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WSJ: Trump’s Deregulation Project

From The Wall Street Journal, April 18, 2017.

Health reform may be on life support and tax reform uncertain, but one part of the Donald Trump economic growth project is succeeding: deregulation. The question is whether the President will now rev up the effort.

President Trump last week signed the 13th bill repealing regulations through a potent tool called the Congressional Review Act (CRA), which allows Congress to reject rules in a majority vote within 60 legislative days of publication. The 1996 law had previously been used only once, when Congress and George W. Bush nixed an ergonomics directive from the Occupational Safety and Health Administration. Two other repeal resolutions have passed the House and are pending in the Senate.

The list of rejects includes the Interior Department’s Stream Protection Rule, which would have eliminated a third of coal-industry jobs and usurped state authority over mining, for little environmental improvement. Awaiting Senate repeal is the Bureau of Land Management’s venting and flaring rule for natural-gas fracking. That aimed to reduce methane emissions, though they have already dropped more than 15% since 1990 even as U.S. energy exploration has doubled in a decade.

Other worthy targets: A Federal Communications Commission regulation that would have forced Comcast to abide by consumer privacy standards that Amazon and Google could ignore. Sen. Ben Sasse (R., Neb.) moved a bill to deep-six a teacher training mandate that features incentives for teachers to avoid struggling schools that need talented instruction most. The left is spreading panic about potential sludge rivers or killer toys, but these reversals merely restore the status quo of six months ago.

Congressional Review actions do not include Mr. Trump’s executive orders, which have directed agencies to reconsider the trillion-dollar Clean Power Plan, the Labor Department’s financial advice diktat known as the fiduciary rule, among many others.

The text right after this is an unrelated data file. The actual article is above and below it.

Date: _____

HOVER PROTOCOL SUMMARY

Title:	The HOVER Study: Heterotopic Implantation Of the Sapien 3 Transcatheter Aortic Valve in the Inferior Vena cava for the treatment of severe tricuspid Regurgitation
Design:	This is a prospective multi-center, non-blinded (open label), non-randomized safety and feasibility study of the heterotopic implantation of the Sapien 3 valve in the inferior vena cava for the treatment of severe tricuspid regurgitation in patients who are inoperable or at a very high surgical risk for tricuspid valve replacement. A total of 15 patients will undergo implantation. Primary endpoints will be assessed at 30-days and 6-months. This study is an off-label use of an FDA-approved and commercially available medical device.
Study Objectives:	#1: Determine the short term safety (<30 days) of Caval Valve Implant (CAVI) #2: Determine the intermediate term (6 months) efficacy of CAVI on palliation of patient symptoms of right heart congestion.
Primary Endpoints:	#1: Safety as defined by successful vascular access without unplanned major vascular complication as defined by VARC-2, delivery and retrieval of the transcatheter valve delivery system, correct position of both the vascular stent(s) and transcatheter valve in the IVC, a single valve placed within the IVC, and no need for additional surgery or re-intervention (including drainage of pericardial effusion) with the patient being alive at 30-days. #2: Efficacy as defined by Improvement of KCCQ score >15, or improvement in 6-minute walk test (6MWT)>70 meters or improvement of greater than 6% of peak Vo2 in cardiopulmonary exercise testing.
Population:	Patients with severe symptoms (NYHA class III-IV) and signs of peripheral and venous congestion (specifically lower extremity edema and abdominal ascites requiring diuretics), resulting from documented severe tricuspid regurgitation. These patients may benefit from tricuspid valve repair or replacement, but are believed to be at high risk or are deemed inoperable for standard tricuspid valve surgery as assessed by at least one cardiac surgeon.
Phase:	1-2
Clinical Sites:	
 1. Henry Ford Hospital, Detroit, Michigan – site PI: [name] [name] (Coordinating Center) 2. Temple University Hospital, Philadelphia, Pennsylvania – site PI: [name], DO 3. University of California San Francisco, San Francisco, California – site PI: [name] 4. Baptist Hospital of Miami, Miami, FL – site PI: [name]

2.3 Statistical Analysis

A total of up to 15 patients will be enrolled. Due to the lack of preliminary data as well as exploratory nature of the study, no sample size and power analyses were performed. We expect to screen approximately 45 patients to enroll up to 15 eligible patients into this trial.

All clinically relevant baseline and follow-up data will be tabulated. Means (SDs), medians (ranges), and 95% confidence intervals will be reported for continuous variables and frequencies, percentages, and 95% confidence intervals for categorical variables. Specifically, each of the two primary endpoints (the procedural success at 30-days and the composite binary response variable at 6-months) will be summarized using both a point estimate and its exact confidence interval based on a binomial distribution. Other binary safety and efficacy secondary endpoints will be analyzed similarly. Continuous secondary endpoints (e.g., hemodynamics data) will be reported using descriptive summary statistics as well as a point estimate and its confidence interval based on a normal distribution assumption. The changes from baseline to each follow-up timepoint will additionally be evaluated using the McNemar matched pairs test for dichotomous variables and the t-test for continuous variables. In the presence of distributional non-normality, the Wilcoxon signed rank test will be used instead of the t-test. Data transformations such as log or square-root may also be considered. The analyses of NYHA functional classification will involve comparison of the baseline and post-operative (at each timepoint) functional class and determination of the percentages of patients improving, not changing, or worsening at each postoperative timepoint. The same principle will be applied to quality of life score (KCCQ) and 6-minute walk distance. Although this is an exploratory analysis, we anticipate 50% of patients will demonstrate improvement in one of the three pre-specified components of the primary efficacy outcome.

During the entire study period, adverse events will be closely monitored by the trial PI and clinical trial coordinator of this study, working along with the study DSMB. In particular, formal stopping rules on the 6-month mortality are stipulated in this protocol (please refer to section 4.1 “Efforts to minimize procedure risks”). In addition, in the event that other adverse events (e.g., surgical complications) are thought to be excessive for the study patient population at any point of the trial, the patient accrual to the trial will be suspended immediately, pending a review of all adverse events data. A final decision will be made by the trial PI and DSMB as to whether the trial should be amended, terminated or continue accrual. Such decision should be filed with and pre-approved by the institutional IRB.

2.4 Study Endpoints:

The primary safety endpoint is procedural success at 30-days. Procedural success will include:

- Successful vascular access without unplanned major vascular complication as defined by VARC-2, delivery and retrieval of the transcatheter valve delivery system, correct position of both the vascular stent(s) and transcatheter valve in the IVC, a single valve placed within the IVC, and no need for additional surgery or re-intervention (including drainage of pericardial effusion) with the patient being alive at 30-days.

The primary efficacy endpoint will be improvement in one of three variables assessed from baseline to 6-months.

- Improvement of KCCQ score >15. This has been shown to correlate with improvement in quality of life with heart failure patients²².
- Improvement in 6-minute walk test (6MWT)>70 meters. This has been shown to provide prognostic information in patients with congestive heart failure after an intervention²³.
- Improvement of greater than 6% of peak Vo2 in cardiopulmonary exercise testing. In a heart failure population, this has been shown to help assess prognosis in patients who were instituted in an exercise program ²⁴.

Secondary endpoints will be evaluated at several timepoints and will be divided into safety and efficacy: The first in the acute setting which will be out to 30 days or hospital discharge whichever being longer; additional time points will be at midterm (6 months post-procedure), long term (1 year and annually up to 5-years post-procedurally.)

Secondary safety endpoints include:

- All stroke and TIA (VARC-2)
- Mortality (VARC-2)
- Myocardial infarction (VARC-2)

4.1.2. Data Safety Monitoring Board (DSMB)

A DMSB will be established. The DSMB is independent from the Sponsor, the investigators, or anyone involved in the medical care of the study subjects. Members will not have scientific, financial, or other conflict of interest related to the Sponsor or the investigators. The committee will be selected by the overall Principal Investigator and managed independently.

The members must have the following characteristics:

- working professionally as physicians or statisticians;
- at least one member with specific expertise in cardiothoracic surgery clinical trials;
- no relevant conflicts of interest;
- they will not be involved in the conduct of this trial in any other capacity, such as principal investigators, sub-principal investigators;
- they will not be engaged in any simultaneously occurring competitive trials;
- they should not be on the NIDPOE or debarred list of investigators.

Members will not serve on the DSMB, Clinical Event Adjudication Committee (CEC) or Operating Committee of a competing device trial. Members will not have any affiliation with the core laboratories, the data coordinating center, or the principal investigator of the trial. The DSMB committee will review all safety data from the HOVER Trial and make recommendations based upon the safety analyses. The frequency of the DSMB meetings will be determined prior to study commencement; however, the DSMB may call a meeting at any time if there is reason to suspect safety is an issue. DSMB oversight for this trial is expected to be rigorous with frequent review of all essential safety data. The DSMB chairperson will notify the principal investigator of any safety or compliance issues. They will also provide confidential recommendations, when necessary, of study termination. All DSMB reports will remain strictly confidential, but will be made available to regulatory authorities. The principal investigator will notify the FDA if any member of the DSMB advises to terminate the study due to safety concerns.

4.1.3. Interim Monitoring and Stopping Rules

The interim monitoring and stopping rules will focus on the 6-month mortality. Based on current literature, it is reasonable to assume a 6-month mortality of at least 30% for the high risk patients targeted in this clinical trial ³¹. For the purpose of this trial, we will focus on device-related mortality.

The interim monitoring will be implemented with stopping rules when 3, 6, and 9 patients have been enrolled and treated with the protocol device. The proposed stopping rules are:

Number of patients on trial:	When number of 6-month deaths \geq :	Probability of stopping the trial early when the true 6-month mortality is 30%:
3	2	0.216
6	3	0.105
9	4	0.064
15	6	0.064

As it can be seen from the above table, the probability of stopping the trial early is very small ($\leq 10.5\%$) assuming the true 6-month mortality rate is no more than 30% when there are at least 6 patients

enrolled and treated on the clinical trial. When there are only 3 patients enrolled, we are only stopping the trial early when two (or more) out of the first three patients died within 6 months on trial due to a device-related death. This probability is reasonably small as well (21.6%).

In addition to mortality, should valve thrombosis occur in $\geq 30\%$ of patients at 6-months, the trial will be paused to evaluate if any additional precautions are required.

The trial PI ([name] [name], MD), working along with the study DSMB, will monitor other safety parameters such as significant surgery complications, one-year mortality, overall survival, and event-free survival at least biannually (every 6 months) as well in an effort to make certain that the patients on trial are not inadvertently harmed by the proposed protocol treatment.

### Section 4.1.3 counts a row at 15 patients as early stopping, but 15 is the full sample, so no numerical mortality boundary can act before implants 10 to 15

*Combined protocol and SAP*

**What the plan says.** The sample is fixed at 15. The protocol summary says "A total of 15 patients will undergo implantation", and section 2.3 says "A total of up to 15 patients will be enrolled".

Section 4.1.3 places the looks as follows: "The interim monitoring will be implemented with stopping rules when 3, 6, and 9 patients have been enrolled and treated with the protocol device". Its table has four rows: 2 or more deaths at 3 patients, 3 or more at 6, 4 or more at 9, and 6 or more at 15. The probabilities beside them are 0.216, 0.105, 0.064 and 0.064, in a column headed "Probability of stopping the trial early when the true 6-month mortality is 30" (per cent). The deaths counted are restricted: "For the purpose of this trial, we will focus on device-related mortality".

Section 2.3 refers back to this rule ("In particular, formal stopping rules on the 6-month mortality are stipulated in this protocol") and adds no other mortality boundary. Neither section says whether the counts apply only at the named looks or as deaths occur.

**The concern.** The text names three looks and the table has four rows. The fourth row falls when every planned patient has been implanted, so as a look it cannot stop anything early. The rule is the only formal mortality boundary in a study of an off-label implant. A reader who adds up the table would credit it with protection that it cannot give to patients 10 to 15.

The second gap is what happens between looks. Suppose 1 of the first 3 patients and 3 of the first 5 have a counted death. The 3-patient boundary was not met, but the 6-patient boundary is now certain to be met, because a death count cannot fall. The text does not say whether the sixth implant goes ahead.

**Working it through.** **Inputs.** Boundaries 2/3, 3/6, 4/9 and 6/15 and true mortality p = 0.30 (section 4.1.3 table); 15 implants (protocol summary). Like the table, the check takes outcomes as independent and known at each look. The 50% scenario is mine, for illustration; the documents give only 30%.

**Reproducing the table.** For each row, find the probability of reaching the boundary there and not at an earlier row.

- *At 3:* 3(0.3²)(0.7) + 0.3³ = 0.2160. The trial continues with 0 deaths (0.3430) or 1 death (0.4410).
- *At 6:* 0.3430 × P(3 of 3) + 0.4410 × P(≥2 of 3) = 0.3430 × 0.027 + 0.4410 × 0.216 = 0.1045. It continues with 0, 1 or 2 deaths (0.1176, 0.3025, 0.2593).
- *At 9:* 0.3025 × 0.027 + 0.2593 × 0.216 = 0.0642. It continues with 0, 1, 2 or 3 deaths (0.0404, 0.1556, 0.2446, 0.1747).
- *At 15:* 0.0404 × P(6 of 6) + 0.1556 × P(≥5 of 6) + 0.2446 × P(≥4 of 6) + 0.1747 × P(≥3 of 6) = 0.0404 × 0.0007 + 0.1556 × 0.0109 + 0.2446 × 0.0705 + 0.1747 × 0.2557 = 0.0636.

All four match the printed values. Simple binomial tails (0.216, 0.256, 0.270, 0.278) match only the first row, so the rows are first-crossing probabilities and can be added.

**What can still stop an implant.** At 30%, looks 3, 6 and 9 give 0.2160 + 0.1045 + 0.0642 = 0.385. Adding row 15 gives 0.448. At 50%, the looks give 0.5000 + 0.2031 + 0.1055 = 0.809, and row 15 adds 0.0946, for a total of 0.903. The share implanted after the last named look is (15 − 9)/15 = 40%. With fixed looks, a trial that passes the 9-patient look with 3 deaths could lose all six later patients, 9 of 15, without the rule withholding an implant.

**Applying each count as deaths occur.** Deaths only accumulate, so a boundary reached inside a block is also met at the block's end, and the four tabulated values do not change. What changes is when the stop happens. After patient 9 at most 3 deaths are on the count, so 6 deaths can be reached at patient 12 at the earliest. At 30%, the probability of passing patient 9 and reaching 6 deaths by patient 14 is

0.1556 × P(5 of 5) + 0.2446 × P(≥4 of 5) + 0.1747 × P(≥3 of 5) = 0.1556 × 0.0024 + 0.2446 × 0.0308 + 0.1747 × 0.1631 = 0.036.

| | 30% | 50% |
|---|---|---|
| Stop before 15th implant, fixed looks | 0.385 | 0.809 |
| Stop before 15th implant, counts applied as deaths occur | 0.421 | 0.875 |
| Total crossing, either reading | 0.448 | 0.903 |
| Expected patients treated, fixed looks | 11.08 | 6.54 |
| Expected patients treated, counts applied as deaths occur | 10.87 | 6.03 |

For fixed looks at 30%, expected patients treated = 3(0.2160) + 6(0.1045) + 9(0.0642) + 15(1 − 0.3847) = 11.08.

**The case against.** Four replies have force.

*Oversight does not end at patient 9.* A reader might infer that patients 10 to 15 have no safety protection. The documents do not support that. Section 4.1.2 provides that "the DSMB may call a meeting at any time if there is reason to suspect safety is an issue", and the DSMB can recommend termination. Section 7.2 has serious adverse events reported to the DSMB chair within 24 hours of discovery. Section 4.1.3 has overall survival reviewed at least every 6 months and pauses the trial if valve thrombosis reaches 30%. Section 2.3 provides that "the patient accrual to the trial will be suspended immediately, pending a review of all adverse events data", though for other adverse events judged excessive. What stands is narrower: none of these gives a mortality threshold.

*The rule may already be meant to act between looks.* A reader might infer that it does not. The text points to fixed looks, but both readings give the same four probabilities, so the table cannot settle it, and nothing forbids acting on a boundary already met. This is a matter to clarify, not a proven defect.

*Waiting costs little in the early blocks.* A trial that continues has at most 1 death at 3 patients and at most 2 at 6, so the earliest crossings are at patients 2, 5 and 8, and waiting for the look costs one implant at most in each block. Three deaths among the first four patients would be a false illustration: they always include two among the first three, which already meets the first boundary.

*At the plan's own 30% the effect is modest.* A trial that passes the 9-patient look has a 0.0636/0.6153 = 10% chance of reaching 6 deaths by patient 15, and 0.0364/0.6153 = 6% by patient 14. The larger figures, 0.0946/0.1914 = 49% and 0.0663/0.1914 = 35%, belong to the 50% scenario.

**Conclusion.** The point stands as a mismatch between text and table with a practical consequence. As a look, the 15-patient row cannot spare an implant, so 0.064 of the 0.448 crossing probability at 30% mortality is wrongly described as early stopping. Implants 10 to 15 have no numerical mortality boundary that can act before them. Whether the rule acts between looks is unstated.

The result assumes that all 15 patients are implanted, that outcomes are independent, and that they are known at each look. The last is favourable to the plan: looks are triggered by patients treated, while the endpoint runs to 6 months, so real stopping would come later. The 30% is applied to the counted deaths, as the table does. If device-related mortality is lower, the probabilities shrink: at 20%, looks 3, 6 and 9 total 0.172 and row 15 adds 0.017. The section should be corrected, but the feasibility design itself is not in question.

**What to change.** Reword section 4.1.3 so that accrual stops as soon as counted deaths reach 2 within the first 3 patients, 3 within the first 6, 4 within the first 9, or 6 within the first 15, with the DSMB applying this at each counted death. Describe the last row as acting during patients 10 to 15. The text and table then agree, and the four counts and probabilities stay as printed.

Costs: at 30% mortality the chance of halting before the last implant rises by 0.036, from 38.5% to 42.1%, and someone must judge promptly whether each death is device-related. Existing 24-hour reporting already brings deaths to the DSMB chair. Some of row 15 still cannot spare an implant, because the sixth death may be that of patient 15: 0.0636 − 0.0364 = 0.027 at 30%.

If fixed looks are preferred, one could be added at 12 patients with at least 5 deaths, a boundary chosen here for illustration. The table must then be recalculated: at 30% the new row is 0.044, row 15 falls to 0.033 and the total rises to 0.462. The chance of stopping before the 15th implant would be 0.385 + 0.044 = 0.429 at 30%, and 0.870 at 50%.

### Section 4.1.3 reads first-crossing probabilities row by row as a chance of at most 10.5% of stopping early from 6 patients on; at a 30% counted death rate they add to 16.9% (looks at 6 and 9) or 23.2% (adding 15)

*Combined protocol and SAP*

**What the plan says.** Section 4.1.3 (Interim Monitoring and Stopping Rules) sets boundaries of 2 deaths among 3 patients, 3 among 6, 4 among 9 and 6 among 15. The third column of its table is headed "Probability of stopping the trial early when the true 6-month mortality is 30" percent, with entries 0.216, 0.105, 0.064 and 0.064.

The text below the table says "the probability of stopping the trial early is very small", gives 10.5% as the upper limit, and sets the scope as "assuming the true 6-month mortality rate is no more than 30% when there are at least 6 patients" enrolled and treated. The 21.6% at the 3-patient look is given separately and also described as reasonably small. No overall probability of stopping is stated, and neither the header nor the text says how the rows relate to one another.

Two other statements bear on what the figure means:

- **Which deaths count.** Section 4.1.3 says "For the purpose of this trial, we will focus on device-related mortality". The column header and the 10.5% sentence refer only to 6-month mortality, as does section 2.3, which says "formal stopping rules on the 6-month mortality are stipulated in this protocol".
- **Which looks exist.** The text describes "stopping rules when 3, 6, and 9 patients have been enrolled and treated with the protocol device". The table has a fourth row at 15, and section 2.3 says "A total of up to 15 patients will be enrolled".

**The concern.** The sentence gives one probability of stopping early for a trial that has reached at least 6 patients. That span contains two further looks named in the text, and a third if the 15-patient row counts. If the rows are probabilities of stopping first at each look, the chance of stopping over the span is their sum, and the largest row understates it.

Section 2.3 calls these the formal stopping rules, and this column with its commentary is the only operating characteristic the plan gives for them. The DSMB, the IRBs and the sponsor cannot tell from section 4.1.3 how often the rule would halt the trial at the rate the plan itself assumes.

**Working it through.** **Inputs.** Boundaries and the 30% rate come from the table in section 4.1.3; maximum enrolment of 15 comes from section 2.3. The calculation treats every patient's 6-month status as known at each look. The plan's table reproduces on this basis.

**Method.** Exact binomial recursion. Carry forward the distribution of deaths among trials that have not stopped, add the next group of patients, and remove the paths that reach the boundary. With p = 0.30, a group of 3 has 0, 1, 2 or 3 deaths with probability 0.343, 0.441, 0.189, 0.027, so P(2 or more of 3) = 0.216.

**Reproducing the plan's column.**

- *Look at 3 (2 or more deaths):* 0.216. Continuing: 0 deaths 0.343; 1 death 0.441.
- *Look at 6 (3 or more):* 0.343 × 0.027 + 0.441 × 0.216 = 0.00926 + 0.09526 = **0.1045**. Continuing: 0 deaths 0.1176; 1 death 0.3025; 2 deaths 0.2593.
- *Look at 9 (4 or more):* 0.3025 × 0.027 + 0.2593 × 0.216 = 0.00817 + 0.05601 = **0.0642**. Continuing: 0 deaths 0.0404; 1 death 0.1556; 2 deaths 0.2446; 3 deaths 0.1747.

Then there are the rules that agencies have delayed and may eventually scrap, from micromanaging ceiling fan efficiency to organic farming standards. Sam Batkins at the American Action Forum estimates that 15 delayed rules alone would require 10 million hours of paperwork. That time could be devoted to activities that produce wealth and innovation, and the main losers would be compliance lawyers.

The White House and Senate Republicans have said the 60-day review period for Congressional Review Act measures will end next month. But our colleague Kimberley Strassel has explained how the law applies to past rules that agencies failed to report to Congress as required. The same is true for “guidance” letters, such as the Education Department’s sexual assault “Dear Colleague,” that were imposed with the force of law without having to go through a public comment period.

The Administration could require agencies to work up lists of rules that were not properly reported, and send them up for rejection. Bonus: If Congress disproves a rule, the CRA stipulates that an agency cannot issue the same regulation again. That is much more powerful than perennial blue-ribbon regulatory commissions or a pledge to identify two old regulations to replace for every new one, which usually achieve less than advertised.

The minds behind this interpretation are the Heritage Foundation’s Paul Larkin and the Pacific Legal Foundation’s Todd Gaziano, who helped write the CRA. They are combing federal records for potential candidates. There appear to be hundreds, and here’s an example: The EPA’s interpretation of the Supreme Court’s Rapanos opinion in its waters of the U.S. rule, which has let the agency pummel property owners with tenuous claims about drainage into navigable waters.

Some Republicans may want to move on to other legislative priorities, and floor time is limited. But agencies could report a handful of rules at a time so as not to swamp the House and Senate as they consider the budget or Mr. Trump’s nominees.

Democrats will inevitably protest, but the point of the review act was to create an accountability mechanism for agencies that refuse to follow the law. And as with so much lately, Democrats can thank former Senate Majority Leader Harry Reid, who helped create the law and took credit for its passage in his farewell remarks last year.

Many Republicans campaign against regulations but then merely pump out rules at a slightly slower pace. So far the Trump Administration is a welcome improvement, rolling back more regulations than any President in history. Now we will see if he’s willing to deploy the full power of the law.

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